Not one of my servers is back, it'll be a week in a few hours. Still no idea what data will be there when something does return.

    Already migrated, but running with stale data and re-keying and re-stocktaking.

    Last update 22 hours ago.

  24. coleburg

    May 1, and the servers are still down. Back ups are not available to customers so trapped. All support tickets have been closed off and A2 own website down.

    My web sites are losing all their traffic, my apps being uninstalled and bad reviews being given, but no doubt a $5 credit will be offered to customers as a slap in the face

  25. coleburg

    Still down

    May 1, and the servers are still down. Back ups are not available to customers so trapped. All support tickets have been closed off and A2 own website down.

    My web sites are losing all their traffic, my apps being uninstalled and bad reviews being given, but no doubt a $5 credit will be offered to customers as a slap in the face

  26. costantonio

    Something bad is going on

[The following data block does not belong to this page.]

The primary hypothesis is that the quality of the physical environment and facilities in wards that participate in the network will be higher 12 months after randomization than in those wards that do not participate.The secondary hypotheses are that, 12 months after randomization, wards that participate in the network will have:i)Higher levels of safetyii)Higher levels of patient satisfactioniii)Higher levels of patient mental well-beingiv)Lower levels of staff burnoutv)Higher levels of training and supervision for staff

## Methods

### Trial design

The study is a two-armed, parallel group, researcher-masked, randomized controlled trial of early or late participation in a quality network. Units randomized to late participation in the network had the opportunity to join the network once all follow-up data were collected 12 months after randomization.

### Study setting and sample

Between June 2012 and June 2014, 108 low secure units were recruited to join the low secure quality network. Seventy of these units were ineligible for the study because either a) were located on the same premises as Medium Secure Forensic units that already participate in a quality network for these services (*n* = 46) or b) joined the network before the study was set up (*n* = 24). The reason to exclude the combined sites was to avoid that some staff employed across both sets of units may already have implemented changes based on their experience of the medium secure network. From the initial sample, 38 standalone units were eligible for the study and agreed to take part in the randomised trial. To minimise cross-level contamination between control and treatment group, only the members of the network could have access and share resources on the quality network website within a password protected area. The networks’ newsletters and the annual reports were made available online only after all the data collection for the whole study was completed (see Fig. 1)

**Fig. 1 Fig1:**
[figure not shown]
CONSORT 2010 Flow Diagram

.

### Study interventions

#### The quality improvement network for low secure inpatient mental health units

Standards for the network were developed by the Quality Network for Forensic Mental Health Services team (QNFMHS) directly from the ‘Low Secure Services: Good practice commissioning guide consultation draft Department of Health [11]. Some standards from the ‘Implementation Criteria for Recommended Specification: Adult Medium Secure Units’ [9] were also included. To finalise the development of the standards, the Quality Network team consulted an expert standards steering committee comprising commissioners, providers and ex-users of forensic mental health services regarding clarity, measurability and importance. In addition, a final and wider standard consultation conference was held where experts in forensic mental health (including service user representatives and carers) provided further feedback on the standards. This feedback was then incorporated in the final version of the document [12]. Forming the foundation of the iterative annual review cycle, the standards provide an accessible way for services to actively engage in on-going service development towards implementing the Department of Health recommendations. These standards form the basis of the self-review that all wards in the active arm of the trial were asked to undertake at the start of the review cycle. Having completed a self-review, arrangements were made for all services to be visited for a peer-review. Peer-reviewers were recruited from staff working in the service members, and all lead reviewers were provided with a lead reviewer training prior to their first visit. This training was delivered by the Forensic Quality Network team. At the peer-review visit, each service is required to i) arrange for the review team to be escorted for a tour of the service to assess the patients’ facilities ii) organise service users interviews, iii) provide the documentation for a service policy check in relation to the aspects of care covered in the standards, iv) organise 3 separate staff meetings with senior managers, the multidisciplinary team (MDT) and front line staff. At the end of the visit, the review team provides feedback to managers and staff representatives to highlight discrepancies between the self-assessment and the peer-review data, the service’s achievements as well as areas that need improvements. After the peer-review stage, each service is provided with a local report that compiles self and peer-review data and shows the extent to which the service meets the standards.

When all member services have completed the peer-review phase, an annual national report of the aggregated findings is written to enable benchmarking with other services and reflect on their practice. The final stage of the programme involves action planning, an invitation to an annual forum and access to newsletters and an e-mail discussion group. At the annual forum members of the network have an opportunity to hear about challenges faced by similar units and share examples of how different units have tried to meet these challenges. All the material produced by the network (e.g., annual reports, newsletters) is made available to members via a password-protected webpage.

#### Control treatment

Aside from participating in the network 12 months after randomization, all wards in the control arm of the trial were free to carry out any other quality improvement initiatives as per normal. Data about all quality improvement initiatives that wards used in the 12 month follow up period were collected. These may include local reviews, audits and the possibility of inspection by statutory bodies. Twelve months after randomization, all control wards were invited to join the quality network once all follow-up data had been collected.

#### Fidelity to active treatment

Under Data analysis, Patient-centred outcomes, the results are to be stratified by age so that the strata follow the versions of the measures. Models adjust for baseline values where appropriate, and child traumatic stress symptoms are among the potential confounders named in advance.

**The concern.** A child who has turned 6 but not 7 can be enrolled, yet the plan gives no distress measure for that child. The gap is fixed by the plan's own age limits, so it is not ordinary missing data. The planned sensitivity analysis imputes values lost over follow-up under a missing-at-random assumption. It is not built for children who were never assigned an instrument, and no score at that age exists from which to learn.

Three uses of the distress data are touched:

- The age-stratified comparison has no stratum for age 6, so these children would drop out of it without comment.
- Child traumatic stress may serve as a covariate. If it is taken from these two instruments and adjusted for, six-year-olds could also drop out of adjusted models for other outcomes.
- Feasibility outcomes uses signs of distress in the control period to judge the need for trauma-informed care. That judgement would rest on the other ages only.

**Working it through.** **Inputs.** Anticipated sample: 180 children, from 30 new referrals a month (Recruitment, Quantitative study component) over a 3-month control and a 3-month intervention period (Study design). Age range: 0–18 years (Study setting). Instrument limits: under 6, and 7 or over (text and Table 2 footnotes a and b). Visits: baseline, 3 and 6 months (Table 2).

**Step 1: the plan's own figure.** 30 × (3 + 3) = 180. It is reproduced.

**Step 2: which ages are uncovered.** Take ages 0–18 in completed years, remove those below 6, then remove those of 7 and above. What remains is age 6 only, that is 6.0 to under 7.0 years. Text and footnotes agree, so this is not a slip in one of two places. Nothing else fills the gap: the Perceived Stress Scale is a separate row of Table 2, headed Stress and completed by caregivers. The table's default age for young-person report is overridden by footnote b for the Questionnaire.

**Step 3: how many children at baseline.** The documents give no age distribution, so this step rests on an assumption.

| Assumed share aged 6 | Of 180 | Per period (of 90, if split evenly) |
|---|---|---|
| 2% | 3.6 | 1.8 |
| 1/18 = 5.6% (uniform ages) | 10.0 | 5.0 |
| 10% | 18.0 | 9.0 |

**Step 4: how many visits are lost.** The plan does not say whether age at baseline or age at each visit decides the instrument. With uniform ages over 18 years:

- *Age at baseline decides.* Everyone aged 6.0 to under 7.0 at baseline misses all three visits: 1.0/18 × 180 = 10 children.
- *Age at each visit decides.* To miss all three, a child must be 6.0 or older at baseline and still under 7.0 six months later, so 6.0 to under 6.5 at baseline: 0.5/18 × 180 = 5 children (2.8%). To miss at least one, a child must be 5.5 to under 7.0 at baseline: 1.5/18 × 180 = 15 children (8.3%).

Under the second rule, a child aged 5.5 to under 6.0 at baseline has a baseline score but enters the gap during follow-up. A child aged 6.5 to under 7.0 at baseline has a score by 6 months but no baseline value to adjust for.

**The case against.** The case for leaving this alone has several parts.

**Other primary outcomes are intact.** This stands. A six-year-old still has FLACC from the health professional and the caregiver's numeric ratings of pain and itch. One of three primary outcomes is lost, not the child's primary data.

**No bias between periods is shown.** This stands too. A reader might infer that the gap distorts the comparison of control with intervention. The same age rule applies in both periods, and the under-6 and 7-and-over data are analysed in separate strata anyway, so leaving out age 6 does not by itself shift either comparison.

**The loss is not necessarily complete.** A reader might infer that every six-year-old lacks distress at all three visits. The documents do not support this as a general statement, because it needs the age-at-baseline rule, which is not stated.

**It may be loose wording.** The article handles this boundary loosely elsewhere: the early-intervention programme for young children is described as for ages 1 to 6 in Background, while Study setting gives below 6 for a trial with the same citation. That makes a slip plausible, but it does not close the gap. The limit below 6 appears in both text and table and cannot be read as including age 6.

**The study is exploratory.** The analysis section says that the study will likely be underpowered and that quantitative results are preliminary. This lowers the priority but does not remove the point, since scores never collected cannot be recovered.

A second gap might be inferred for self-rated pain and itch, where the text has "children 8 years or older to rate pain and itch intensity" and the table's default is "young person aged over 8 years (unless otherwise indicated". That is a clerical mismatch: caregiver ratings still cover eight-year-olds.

I am a bit concerned. They are not replying, and not giving any update since 29th.

    Also have anyone noticed they are not posting nothing on Tweeter or Facebook since 23rd? It looks like they abandoned the ship.

    I just hope this is because they are all busy trying to solve the problem.. But it doesn't look good.

    Let's see..

  27. A2HostingUserEnraged

    No responses on any of the tickets I have open (one is entitled 'Your chat agent pasted a response and cut me off' and another 'You closed this ticket without replying so I reopened it', the last update on their internal status feed was nearly 40 hours ago saying they were restoring 'the Singapore database server', must be the one I'm on if there's just the one there, but nothing since, I'm not an ops guy but 40 hours seems like an awfully long time to be restoring a server unless they're typing it back in from a hardcopy.

    It does look rather like they're either sitting back re customer comms or the building has burned down or something (maybe the guy that designed the network architecture tried to rewire a mains plug or something).

    It seems they use a lot of remote techs for support, so the poor folk on the end of the chat probably really have no idea what is going on either, rather than stone-walling, which I assumed at first.